Who are you calling rude? Honor-related differences in morality and competence evaluations after an insult.

S Shafa, F. Harinck, N. Ellemers, B. Beersma

Research output: Contribution to JournalArticleAcademicpeer-review

Abstract

In two studies, we examined honor-related differences in morality versus competence evaluations as a way to tap into social judgment formation after an insult. In Study 1, we distinguished between high-honor and low-honor cultures. Participants' evaluations of a norm transgressor were gathered. Results indicated that high-honor participants devalued the transgressor more strongly in terms of morality than competence in comparison with low-honor participants. In Study 2, we distinguished between participants with high- and low-honor values and investigated morality and competence in self-perception. Participants were asked to respond to different types of insults gathered in Study 1. High-honor participants were primarily harmed in their morality after being insulted, while this prominence was less apparent in low-honor participants. Both studies showed that those who value honor highly moralize insults to a greater extent, because they take more offense to them. © 2014 International Association for Conflict Management and Wiley Periodicals, Inc.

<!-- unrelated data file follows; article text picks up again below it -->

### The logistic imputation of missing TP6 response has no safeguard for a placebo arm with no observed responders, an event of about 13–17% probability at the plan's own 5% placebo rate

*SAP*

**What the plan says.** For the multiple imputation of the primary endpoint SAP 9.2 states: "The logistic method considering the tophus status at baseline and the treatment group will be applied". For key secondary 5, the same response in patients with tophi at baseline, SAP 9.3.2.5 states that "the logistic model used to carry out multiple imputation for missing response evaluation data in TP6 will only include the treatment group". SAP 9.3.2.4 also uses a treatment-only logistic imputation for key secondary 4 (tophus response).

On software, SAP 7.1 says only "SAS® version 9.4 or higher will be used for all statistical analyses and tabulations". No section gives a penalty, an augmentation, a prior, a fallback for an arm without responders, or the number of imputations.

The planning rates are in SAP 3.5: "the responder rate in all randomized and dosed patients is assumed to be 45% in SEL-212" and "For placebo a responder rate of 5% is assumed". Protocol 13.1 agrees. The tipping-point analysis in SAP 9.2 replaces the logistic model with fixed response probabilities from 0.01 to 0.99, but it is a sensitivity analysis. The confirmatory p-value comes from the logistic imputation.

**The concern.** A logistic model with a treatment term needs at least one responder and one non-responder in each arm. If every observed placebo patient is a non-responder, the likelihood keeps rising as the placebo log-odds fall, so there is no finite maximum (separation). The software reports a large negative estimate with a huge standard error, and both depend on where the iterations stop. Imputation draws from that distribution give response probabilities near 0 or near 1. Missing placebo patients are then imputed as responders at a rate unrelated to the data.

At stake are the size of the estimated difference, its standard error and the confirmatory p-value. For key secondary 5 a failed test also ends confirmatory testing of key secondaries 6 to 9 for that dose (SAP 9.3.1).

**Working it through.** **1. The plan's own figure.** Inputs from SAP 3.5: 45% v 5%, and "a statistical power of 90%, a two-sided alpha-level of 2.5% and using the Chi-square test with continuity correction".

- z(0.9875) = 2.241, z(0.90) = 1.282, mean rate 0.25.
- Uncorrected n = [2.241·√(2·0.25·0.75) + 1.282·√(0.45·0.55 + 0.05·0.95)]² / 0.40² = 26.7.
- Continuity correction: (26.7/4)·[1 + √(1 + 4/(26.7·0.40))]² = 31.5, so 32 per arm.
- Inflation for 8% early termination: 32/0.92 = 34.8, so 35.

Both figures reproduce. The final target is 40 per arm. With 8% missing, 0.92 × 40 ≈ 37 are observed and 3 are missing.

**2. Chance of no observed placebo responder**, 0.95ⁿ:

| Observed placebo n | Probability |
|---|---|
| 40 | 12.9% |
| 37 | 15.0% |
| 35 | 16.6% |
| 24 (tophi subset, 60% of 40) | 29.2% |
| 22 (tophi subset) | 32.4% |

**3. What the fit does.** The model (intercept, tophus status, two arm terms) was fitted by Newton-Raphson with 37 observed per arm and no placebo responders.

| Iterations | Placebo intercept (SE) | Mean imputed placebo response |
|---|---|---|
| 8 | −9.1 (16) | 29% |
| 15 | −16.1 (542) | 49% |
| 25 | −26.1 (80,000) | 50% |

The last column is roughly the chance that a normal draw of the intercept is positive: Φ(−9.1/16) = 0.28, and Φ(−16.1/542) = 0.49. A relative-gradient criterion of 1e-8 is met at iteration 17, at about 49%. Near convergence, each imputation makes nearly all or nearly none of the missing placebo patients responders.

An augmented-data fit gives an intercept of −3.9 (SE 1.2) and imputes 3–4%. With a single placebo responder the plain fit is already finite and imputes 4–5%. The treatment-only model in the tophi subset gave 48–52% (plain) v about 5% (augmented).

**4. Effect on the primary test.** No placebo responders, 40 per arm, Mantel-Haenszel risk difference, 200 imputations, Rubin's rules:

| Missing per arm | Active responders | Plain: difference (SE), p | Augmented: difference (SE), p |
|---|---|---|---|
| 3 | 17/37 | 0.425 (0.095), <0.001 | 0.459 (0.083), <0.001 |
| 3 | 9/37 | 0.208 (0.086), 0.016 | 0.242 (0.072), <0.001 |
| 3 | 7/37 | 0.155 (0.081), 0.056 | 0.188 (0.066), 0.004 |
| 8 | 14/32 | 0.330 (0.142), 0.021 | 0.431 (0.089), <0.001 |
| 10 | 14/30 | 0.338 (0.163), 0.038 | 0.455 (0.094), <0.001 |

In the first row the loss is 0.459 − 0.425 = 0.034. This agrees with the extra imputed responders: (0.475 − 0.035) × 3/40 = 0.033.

Original languageEnglish
Pages (from-to)38-56
JournalNegotiation and Conflict Management Research
Volume7
DOIs
Publication statusPublished - 2013

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